Gauteng MEC for Finance and e-Government Nomantu Nkomo-Ralehoko announced in her maiden budget speech on Thursday that a hefty R2.5-billion would be allocated to ensuring that all learners, regardless of their socio-economic status, go through Early Childhood Development.
To give one an idea of the magnitude of this, the department will spend less than one percent of this amount (R155 million) on improving literacy and numeracy across all grades.
But while the principle behind the decision to spend on ECD is sound, the tools that provincial leadership have chosen to implement it could be misguided.
The R2.5 billion, earmarked to be spent in the province over the medium term, will be used to “complete the Universalisation of Grade R and preparing and piloting the introduction of Grade RR in public schools,” said Nkomo-Ralehoko.
This follows a statement by Gauteng Premier David Makhura in his recent State of the Province address.
“Most of the problems of our basic education system derive from the weaknesses of the foundation phases and primary schools,” said Makhura.
“It is for this reason … that over the next decade more attention will also be given to the strengthening of the foundation phases.”
He went on to undertake that the provincial government will support 700,000 children aged 0-4 years in early childhood development centres across the province, by providing funding, curriculum development and training of teachers.
“We want all crèches operating in Gauteng to comply with the ECD norms and standards and follow the approved curriculum so that they can offer our children a proper foundation,” said Makhura.
“Universal access to Grade R for all children aged 4-6 remains our goal during this decade.” This goal “constitutes a major step in giving our children a strong foundation,” said the Premier.
However, Professor Ursula Hoadley at the University of Cape Town’s School of Education, suggests that the quality of Grade R education is of more concern than increasing the number of learners enrolled in it.
“In 2011, about 40% of five-year-olds had access to grade R in schools; 11% were enrolled in primary schools and approximately 32% were attending a less formal preschool, such as a crèche,” says Hoadley in a 2013 academic essay, citing figures from the Department of Education.
In fact, only about 17% of five-year-olds were not enrolled in any form of schooling or preschool.
Enrolment in grade R more than doubled in the poorer provinces of Limpopo, Northern Cape and North West between 2002 and 2011.
Using data from the General Household Survey, the Department of Basic Education reported that, in 2011, 88% of grade ones had received formal grade R the previous year, she noted.
“Participation in early formal education is thus high, and expanding, especially in poorer provinces,” observes Hoadley.
“The question however is what children have access to in grades R – 3.”
More important than an extra year of schooling, Hoadley argues, is the quality of the education being offered to children.
“Infrastructure, resources, support, inspection and management all play a role in the quality of children’s learning. But research confirms that, amongst school factors, it is what happens in the classroom that makes the greatest difference to children’s learning outcomes,” she says.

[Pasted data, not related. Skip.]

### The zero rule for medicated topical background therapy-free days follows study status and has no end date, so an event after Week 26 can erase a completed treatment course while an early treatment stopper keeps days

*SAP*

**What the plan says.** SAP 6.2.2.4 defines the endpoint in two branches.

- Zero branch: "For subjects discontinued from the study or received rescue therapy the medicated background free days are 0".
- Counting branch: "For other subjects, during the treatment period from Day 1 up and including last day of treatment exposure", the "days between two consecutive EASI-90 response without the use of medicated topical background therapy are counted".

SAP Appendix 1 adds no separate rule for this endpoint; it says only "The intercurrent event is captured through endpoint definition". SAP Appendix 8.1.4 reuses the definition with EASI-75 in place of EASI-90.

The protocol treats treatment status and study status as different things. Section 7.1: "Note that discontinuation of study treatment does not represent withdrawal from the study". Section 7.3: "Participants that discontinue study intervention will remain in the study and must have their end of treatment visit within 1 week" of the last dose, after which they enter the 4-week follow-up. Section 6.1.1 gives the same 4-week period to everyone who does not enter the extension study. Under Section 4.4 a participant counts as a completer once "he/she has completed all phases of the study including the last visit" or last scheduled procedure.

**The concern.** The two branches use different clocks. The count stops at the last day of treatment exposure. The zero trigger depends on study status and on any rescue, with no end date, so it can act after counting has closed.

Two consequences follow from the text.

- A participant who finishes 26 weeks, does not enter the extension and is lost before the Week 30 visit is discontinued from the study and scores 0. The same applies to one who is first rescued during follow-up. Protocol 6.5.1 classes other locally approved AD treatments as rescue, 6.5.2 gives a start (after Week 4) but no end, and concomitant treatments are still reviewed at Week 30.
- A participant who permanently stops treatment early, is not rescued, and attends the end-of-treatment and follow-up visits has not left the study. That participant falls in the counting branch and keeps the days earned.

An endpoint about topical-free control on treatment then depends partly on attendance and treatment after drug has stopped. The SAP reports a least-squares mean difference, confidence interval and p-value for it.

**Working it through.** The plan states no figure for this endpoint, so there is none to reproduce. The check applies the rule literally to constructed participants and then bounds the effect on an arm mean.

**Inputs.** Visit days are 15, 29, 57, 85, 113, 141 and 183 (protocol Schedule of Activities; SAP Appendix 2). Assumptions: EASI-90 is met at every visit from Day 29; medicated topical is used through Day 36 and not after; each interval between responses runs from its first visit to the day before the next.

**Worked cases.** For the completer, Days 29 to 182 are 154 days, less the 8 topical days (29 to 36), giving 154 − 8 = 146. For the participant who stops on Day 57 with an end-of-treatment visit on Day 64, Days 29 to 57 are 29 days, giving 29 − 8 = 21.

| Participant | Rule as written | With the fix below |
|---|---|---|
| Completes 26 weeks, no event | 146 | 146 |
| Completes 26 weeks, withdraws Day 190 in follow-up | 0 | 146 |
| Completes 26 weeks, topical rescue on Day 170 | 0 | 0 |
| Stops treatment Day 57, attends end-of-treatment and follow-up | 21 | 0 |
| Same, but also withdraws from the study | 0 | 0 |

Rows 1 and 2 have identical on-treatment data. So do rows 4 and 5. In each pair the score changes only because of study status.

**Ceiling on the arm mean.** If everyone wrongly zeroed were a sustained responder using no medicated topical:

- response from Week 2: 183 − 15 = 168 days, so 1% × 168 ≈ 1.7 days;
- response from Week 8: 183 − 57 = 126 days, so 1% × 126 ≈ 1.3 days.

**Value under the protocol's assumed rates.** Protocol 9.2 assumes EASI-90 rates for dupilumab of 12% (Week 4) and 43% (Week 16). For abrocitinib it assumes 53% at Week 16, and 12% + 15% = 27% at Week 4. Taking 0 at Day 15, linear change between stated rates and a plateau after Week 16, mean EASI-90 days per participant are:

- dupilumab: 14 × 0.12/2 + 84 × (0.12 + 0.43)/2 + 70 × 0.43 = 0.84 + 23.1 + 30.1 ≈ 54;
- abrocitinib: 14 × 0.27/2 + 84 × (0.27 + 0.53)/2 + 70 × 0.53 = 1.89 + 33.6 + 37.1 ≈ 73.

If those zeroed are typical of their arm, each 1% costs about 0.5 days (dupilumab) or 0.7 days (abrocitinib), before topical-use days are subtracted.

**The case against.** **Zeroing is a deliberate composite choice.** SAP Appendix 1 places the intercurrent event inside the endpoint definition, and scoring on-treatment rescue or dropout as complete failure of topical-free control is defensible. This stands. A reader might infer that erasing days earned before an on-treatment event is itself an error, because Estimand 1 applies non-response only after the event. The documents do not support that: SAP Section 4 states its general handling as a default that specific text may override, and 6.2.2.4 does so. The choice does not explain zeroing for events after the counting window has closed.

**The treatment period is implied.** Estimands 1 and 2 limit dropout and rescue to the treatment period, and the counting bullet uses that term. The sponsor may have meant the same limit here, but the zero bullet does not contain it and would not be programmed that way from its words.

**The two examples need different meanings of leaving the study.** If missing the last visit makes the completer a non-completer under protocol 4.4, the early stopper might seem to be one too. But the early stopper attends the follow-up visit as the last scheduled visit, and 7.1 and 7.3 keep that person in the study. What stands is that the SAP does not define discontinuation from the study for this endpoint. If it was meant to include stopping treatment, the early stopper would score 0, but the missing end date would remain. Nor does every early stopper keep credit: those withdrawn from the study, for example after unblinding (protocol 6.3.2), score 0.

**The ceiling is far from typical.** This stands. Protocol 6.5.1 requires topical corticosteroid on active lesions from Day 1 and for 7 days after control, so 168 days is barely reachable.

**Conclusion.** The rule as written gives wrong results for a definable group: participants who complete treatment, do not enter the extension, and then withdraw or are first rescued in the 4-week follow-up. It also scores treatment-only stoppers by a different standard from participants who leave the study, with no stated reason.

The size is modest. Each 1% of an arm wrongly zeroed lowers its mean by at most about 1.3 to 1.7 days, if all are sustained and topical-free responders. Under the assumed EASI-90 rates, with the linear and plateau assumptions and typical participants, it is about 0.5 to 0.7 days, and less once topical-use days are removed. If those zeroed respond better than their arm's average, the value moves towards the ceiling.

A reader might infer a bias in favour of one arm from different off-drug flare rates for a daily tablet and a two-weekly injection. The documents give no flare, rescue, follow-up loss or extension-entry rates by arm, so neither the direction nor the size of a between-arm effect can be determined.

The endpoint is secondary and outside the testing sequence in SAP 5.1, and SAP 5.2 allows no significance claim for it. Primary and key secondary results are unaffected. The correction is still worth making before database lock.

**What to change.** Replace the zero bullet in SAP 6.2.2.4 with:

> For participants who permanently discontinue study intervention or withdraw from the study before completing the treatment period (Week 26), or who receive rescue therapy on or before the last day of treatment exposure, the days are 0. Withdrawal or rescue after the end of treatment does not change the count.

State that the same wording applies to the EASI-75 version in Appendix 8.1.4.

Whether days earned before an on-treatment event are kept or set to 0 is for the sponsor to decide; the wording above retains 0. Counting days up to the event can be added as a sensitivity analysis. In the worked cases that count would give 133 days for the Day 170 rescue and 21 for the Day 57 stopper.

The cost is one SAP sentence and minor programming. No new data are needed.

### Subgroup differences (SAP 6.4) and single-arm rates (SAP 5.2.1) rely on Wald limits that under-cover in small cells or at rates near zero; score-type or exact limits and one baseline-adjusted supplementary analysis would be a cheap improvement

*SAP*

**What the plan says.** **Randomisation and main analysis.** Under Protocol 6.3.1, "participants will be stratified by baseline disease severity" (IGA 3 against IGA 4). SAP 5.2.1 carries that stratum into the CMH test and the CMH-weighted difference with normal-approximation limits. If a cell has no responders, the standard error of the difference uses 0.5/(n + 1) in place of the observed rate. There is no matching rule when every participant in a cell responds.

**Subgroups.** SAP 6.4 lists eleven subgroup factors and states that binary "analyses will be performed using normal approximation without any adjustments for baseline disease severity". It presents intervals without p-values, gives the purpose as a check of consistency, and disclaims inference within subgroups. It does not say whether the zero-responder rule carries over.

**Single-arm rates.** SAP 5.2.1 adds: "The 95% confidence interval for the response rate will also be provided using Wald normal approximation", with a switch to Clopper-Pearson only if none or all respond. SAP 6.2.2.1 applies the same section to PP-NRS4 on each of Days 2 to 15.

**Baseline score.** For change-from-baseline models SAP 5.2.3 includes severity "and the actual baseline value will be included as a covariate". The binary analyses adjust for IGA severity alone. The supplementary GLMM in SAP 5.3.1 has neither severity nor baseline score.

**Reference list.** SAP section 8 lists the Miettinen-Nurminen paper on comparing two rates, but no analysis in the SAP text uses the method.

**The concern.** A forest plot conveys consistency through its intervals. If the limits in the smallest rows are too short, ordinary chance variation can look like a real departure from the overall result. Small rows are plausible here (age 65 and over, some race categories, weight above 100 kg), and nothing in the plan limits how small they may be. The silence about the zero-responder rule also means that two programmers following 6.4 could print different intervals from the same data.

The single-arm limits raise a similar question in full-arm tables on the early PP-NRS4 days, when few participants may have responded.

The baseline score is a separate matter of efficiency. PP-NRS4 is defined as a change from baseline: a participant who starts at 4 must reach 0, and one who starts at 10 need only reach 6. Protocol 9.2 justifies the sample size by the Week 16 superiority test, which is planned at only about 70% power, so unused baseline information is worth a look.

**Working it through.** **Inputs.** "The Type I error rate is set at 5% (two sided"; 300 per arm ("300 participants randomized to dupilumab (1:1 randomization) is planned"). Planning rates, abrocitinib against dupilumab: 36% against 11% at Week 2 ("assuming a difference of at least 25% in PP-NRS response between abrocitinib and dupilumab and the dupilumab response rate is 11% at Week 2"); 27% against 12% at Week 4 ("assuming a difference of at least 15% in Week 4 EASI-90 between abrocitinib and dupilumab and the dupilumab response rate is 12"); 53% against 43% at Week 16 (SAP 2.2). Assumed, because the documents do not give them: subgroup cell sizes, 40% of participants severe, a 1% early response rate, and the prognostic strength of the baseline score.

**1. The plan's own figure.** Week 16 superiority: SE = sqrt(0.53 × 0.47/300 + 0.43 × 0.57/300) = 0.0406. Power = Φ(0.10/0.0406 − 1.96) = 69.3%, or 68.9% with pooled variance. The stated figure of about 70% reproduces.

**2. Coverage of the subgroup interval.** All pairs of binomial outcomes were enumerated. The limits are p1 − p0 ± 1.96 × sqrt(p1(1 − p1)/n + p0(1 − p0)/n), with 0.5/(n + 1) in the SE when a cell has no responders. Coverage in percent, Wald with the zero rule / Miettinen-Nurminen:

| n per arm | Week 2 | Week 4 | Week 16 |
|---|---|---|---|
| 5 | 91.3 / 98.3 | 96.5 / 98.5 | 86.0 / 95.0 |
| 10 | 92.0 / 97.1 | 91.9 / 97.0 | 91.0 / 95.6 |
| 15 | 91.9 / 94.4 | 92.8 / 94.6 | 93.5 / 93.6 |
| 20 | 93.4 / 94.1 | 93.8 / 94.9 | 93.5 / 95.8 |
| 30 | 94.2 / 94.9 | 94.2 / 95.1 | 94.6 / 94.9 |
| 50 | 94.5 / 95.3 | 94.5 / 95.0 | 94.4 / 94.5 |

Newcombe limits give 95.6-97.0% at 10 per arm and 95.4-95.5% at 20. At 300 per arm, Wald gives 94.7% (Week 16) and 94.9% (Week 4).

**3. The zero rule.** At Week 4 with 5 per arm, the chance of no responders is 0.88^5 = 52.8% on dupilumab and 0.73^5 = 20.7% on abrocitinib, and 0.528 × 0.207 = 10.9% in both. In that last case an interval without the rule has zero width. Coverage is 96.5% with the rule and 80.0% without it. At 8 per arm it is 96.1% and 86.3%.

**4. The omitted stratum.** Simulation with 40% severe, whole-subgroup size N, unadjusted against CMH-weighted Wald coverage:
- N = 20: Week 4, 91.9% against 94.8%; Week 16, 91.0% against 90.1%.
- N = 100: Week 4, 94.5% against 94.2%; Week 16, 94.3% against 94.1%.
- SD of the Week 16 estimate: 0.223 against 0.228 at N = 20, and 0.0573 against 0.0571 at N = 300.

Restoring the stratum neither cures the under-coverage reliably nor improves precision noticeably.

The weaknesses in current classroom learning are vast-ranging. In summary, she says, “there is an emphasis on oral discourse, with limited opportunities for reading and writing. Classes are often large, with inappropriate teacher–learner ratios for early learning activities. Dominant forms of student participation involve chorusing rather than individual response in the classroom. Assessment and feedback to learners from teachers is weak, and there is very little direct or explicit instruction. The level of cognitive demand made on children in classrooms is low, and textbooks and other guiding materials are under-utilised.”
Five economists at the Department of Economics at the University of Stellenbosch, compiled recommendations on improving education quality in South Africa for the National Planning Commission in 2011.
In their report, among other things, they recommended focusing on improving the quality of Early Childhood Development facilities.
“All South African children should have access to ECD facilities that are closely monitored and well supported ensuring a high quality so as to give children a better foundation for learning upon entering primary school,” said the researchers.
This research once again underpins the argument that quality is the real buzzword for improving ECD outcomes: ensuring that better education in Grade R is provided, rather than more learners enrolled in Grade R.
Research conducted by Stellenbosch University and published in the 2015 African Evaluation Journal found that the Grade R programme has expanded dramatically, to the point where participation is nearly universal.
However, the report found that, although a substantial literature points to large potential benefits from pre-school educational opportunities, the impact evaluation reported on in this article demonstrated that the Grade R programme, as implemented until 2011 in South Africa, “had a limited impact on later educational outcomes”.
Hoadley told Inside Education: “In other words, adding a year to primary school had no effect on later schooling outcomes. The reason: the quality of Grade R.”
In light of these findings, Hoadley said that there was little value in the government’s aim of piloting Grade RR.
“There is no point rolling out Grade RR unless there is some sense of how quality can be ensured,” she said.